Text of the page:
Kasatochi volcano with crater lake prior to the eruption of August 7, 2008
|Elevation||1,030 ft (314 m)|
|Prominence||1,030 ft (314 m)|
|Location||Aleutian Islands, Alaska|
|Topo map||USGS Atka C-5|
|Volcanic arc/belt||Aleutian Arc|
The summit is truncated by a large volcanic crater containing a 0.5 miles (0.8 km) wide crater lake, which was formed after a large, explosive eruption perhaps only a few hundred years ago. The surface of the saltwater lake is less than 200 ft (60 m) above sea level. Recent pictures of the volcano show that the crater lake is still present after the 2008 eruption.
August 2008 eruption
On August 7, 2008, Kasatochi began erupting explosively with an ash plume maintaining an altitude of 35,000 feet and reaching 45,000 feet. As the eruption became imminent, it forced two biologists from the U.S. Fish and Wildlife Service to evacuate the island. An ashfall advisory was issued at the time for Adak Island. Prior to 2008, the last confirmed activity at Kasatochi was in 1899, but that was not believed to be an eruption. Mild degassing was reported to the AVO in 2005, but that could not be confirmed.
Currently, there are no seismographs or web cameras on the island of Kasatochi, so scientists must rely on data from nearby Great Sitkin volcano and Adak Island (near Mount Adagdak) to obtain ongoing information on Kasatochi.
"Fortunately, the existing seismic networks on nearby volcanoes picked up the activity at Kasatochi volcano," said Tom Murray, scientist-in-charge of the Alaska Volcano Observatory (AVO). "They were installed with funding from the Federal Aviation Administration to reduce the hazard to aviation from volcanic ash. These networks were crucial in recognizing that this volcano had entered the first stage of a major eruption."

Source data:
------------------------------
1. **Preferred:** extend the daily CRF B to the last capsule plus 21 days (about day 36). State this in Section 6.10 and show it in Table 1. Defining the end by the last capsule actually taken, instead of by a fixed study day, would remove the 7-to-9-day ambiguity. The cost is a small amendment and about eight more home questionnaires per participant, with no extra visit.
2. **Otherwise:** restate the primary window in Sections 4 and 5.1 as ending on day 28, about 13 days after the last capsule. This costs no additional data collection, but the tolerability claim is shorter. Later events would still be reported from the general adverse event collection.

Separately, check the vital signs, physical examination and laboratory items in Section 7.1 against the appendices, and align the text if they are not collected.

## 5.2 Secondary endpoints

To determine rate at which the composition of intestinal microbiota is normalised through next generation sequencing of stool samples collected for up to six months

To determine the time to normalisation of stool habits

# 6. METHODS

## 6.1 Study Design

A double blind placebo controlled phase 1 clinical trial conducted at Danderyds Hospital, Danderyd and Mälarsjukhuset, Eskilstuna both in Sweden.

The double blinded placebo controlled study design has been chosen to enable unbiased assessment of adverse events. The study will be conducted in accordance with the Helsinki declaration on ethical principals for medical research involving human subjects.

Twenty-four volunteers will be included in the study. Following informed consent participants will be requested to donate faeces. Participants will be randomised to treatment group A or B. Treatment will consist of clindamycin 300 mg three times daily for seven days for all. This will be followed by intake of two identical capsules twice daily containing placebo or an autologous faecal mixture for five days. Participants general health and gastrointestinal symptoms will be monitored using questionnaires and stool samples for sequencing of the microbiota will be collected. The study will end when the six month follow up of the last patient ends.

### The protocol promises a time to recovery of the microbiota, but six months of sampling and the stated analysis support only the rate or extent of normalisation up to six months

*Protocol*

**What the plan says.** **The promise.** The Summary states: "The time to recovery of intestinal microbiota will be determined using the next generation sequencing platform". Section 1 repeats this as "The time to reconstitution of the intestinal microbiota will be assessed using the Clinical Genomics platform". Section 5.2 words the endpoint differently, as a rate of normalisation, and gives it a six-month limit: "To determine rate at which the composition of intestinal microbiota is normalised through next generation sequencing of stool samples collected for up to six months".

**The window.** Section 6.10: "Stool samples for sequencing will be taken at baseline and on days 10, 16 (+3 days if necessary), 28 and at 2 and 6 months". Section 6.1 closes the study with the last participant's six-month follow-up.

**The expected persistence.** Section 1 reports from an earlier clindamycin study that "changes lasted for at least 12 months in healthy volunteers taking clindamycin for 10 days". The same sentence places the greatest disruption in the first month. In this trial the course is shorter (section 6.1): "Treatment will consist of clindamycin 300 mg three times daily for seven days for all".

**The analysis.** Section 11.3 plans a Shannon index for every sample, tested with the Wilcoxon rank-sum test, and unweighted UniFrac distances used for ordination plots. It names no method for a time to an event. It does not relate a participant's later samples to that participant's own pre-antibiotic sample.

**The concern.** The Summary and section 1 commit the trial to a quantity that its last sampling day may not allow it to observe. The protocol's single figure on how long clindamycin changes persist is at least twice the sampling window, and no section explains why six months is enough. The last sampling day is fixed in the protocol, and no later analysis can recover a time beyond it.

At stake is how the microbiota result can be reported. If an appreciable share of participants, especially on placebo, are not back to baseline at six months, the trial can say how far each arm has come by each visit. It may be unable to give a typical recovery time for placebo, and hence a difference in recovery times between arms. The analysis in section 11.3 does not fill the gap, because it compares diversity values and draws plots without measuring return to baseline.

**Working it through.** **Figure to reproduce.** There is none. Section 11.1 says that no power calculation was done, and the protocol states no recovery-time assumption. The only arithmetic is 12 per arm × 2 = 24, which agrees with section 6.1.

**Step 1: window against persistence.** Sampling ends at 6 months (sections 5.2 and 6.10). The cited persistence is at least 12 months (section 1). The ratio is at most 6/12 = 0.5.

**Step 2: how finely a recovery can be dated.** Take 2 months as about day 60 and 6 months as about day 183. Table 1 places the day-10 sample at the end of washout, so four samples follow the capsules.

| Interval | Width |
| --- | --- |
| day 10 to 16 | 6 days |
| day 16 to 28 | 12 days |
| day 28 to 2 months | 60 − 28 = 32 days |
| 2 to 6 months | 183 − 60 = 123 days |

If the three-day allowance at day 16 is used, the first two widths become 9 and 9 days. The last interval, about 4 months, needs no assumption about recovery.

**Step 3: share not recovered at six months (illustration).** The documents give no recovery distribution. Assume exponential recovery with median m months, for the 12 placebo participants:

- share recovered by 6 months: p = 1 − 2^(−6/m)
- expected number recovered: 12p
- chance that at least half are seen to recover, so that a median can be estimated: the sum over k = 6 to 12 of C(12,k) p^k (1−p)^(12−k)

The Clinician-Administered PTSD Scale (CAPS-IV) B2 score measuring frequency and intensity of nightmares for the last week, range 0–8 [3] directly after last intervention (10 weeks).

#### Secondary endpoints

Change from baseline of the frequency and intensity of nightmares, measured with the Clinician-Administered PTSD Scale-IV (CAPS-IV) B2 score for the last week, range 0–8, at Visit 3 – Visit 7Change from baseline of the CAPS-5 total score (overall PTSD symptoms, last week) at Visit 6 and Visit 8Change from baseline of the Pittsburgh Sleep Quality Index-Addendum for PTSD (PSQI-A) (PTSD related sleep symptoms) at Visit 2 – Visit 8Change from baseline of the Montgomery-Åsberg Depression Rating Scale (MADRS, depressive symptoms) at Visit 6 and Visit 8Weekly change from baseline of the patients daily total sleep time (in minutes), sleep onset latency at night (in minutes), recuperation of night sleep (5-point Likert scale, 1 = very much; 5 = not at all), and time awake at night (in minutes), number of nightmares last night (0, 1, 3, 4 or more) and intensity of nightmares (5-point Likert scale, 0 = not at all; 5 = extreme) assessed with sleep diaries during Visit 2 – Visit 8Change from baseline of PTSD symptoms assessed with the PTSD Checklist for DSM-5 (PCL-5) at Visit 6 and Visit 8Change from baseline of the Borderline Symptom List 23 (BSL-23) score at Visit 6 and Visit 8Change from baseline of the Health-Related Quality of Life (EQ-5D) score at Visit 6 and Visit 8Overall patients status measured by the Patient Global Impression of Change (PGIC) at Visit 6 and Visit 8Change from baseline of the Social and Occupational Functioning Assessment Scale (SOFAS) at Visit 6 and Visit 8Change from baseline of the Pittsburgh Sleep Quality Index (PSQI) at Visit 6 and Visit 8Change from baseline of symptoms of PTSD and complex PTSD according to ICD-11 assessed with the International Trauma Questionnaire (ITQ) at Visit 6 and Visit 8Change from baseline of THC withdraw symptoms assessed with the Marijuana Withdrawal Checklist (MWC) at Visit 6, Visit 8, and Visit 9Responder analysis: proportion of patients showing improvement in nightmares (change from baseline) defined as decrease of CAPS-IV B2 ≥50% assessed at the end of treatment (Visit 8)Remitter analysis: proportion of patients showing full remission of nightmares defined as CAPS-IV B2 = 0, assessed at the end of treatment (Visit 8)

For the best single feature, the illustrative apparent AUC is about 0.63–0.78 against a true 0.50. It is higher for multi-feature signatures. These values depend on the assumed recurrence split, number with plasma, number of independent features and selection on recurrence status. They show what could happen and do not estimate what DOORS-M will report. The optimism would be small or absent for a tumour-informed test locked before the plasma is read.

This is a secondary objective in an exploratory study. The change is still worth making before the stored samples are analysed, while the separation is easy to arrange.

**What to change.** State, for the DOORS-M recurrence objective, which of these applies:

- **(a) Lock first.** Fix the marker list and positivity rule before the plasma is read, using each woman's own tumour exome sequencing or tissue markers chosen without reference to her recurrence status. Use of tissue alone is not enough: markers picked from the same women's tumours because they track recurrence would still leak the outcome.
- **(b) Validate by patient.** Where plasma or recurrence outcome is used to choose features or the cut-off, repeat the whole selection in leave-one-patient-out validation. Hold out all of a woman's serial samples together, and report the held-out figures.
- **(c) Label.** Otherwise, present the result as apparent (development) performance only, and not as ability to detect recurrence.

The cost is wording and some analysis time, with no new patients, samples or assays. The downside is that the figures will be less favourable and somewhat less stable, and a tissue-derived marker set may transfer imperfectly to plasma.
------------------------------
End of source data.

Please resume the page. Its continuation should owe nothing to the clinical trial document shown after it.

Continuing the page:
"Our hope is to have monitoring equipment on all volcanoes that pose the greatest threats to public safety," said USGS volcano scientist Marianne Guffanti. "Satellite imagery is useful to see the big picture of what is happening and what is going into the atmosphere. But direct instrumentation, such as placing seismic monitors around a volcano, will help give an early warning and give people more time to plan for hazardous events."
On October 30, 2008, the AVO lowered the alert level of Kasatochi to "UNASSIGNED", saying "Over the past 2 months, seismic activity detected on regional networks in the vicinity of Kasatochi Volcano has steadily declined in intensity. Overflights and satellite imagery show no indication of significant continuing unrest. The likelihood of resumed eruptive activity at Kasatochi has greatly diminished, therefore, we are reducing the Aviation Color Code to UNASSIGNED and Volcanic Alert Level to UNASSIGNED." 
Prior to the 2008 eruption, a Steller Sea Lion rookery was on the north half of the island. Kasatochi also supported a colony of about 250,000 Least Auklets and Crested Auklets. This large bird colony attracted also several avian predators such as peregrine falcons and bald eagles.
After the 2008 eruption the life on Kasatochi appears to have been destroyed. A research project was started in 2009 in order to study ecosystem impact and long-term recovery.
- "Kasatochi". Global Volcanism Program, Smithsonian Institution. http://www.volcano.si.edu/world/volcano.cfm?vnum=1101-13-.
- Kasatochi Island: Block 1107, Census Tract 1, Aleutians West Census Area, Alaska United States Census Bureau
|Wikimedia Commons has media related to Kasatochi Island.|
- USGS: Kasatochi volcano
- Kasatochi Island Photos Photos from Kasatochi Island, July 2008
- Alaska Volcano Observatory, Kasatochi Description and Statistics